FIGS. 12B and 12C illustrate the combined transmission function of an optical amplifier and an attenuator and the transmission function of an optical amplifier alone, respectively;

FIGS. 12D and 12E illustrate the signals propagating in the embodiment of FIG. 12A in various locations for non-coincidence and coincidence signals, respectively;

FIG. 12F illustrate an ideal and practical transmission function of an optical amplifier;

FIG. 12G is a schematic illustration for a modified design of the embodiment of FIG. 12A;

FIGS. 12H and 12K illustrate the signals propagating in the embodiment of FIG. 12G in various locations for non-coincidence and coincidence signals, respectively;

FIG. 13A is a general schematic illustration of a coincidence gate having two inputs and two outputs;

FIG. 13B illustrates a coincidence gate receiving input signals from different sources;

FIGS. 13C, 13D and 13E schematically illustrate specific design for closed loop phase control, general design for closed loop phase and clock recovery control, and closed loop phase and clock recovery control for multiple clients, respectively;

FIG. 13F schematically illustrates a system for selecting a desired time delay for a coincidence gate;

FIG. 13G is a schematic illustration of a system for enhancing the contrast between the coincidence signal and the background at the output of a coincidence gate;

FIG. 13H schematically illustrates a system including an optical threshold device for enhancing the contrast between the coincidence signal and the background at the output of a coincidence gate;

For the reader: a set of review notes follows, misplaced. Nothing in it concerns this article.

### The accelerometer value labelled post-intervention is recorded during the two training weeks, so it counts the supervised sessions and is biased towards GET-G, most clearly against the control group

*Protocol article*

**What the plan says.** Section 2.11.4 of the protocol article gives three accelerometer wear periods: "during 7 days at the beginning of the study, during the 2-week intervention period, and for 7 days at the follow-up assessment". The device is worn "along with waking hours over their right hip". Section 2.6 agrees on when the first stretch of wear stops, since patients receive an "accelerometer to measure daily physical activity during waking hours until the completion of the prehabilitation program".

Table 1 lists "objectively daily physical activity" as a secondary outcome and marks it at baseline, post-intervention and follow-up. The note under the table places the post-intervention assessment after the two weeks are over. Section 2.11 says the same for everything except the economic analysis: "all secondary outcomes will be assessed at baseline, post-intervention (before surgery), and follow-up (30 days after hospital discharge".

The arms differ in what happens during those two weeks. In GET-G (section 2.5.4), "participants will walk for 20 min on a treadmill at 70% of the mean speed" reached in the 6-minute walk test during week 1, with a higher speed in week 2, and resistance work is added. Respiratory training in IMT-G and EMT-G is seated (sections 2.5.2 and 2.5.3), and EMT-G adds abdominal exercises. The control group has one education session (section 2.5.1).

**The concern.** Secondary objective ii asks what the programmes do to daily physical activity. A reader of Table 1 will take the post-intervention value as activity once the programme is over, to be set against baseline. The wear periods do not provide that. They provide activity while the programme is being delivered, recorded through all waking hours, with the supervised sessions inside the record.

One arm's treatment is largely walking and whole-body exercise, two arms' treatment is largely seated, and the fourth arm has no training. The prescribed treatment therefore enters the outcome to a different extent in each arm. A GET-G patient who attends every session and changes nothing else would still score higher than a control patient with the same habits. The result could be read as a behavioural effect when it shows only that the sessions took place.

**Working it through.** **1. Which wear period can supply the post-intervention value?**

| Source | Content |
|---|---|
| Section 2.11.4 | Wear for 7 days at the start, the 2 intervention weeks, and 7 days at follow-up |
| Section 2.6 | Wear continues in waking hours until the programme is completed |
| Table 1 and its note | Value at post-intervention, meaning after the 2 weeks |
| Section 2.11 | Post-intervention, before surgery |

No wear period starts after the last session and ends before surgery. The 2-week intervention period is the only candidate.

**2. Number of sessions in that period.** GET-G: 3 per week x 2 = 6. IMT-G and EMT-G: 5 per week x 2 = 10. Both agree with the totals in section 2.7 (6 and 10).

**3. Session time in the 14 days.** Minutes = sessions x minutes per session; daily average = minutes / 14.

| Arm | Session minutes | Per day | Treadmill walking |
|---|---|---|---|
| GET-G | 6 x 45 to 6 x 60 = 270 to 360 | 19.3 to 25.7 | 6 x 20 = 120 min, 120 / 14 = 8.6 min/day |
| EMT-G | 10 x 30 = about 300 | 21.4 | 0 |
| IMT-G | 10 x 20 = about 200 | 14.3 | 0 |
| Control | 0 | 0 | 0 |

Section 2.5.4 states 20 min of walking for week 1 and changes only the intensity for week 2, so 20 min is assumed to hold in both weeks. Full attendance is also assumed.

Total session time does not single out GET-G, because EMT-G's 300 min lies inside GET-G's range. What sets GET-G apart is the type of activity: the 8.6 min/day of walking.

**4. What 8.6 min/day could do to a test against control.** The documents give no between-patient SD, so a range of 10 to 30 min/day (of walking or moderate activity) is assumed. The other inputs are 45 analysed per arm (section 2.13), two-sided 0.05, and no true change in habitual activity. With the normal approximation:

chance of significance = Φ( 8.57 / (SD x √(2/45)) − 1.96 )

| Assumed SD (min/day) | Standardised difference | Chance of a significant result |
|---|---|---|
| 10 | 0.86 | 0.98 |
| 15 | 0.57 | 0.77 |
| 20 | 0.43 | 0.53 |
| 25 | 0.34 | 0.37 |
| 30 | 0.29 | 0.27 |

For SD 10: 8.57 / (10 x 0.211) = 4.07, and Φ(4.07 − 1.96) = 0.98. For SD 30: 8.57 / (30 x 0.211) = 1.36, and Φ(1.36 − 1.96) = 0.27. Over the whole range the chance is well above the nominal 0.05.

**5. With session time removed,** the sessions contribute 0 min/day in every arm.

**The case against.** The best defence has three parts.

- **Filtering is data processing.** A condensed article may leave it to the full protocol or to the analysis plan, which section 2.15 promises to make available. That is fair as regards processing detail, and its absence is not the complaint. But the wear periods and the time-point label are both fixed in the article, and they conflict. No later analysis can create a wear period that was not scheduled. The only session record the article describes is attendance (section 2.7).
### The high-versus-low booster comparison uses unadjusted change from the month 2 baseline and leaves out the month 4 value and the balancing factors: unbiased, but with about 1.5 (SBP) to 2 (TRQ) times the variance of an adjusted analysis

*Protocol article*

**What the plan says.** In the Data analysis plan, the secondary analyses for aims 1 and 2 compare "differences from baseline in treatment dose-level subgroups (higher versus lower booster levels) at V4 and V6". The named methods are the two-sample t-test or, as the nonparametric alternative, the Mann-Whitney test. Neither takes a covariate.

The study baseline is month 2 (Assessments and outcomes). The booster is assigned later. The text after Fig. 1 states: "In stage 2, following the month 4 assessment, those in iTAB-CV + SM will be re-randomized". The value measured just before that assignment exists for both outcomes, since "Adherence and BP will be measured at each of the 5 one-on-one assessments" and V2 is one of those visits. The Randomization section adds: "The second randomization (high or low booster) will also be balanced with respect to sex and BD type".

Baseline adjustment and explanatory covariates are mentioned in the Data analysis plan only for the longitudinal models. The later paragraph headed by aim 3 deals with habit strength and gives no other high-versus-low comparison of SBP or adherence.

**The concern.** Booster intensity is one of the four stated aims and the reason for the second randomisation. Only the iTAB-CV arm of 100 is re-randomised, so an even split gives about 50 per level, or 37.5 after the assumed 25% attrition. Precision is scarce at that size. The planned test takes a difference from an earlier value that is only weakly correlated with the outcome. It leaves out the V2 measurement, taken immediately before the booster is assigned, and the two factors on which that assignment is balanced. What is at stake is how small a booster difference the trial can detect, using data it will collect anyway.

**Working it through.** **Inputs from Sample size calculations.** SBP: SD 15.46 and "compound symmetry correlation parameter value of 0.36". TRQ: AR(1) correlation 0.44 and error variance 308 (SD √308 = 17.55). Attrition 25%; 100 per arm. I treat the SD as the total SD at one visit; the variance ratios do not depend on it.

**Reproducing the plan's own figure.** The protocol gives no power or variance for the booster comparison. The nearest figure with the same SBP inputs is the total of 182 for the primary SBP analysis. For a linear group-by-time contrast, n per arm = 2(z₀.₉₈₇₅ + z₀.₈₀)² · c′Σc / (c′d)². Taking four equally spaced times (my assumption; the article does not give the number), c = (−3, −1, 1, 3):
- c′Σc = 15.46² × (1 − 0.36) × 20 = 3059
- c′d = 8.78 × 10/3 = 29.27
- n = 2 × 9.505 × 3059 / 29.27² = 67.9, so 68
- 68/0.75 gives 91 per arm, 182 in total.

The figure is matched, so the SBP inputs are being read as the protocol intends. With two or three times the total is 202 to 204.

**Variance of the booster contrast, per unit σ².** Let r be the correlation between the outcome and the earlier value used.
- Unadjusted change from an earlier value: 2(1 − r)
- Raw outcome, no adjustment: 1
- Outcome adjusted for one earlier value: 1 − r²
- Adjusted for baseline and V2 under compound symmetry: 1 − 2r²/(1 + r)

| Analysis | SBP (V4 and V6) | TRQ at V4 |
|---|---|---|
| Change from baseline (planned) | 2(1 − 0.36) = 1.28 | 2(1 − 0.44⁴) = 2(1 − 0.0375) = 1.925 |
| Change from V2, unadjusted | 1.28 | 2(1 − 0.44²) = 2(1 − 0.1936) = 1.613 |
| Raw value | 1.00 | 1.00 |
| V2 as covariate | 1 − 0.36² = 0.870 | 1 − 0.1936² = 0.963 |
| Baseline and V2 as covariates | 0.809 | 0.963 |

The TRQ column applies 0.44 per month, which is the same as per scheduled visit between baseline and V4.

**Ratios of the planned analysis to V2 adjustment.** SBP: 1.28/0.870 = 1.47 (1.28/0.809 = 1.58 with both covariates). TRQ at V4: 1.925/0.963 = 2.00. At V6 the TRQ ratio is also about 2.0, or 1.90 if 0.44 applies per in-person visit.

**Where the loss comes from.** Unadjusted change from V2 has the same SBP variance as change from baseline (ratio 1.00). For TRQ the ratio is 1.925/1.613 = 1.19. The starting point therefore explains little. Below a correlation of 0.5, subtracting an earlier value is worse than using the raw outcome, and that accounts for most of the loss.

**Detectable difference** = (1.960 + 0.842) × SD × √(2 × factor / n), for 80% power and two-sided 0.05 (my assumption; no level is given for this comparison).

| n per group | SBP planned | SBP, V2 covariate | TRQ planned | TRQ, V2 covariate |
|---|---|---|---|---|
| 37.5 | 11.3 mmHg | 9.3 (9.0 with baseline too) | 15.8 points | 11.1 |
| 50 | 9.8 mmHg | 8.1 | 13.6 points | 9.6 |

FIG. 13I is a general schematic illustration of a coincidence gate that may or may not include any combination between a coincidence gate and any other means accompanied to the gate;

FIG. 13J illustrate a design for a time delay selector;

FIG. 14A schematically illustrates a self demultiplexer system designed to demultiplex the input information having different symbols, into designated outputs port according to the predetermined destination encoded in the input symbols;

FIGS. 14B, 14C and 14D illustrate exemplary internal structures of the dividing device of the self demultiplexing system of FIG. 14A;

FIGS. 15A and 15B illustrate a device and an icon representing this device, respectively, designed for converting a single pulse into a symbol signal including pair of pulses;

FIG. 15C schematically illustrates a multiplexing system for interleaving symbols signals to form a dense stream of symbols that may be arranged in form of Time Division Multiplexing (TDM);

FIG. 15D is a schematic illustration of a duplicating device including circulating loop used to increase the density (rate) of the pulses;

FIG. 15E is a schematic illustration of a demultiplexer designed for self demultiplexing of symbol signals such as the interleaved symbol signals produced by the multiplexer of FIG. 15C;

FIGS. 15F and 15G schematically illustrate narrow pulse generators with and without threshold mechanism, respectively;

FIG. 15H is a schematic illustration of the signals produced at different locations in the narrow pulse generators of FIGS. 15F and 15G;

FIG. 15J schematically illustrates a multiplexer that receives optical pulses and interleaves them into high dense symbol signals including pulses that are narrower than the pulses at the input of the multiplexer;

FIG. 15K schematically illustrates the foregoing multiplexer/demultiplexer combinations as a generic schematic;

FIG. 15L schematically illustrates a contrast enhancer device used to increase the ratio between coincidence and non coincidence pulses in the multiplexer of FIG. 15J;

FIGS. 15M and 15N are schematic illustration of the generic multiplexers and demultiplexers of FIG. 15K that may have multiple inputs and outputs and arranged in different configurations;

FIG. 15P schematically illustrates a system for self demultiplexing over multiple layers;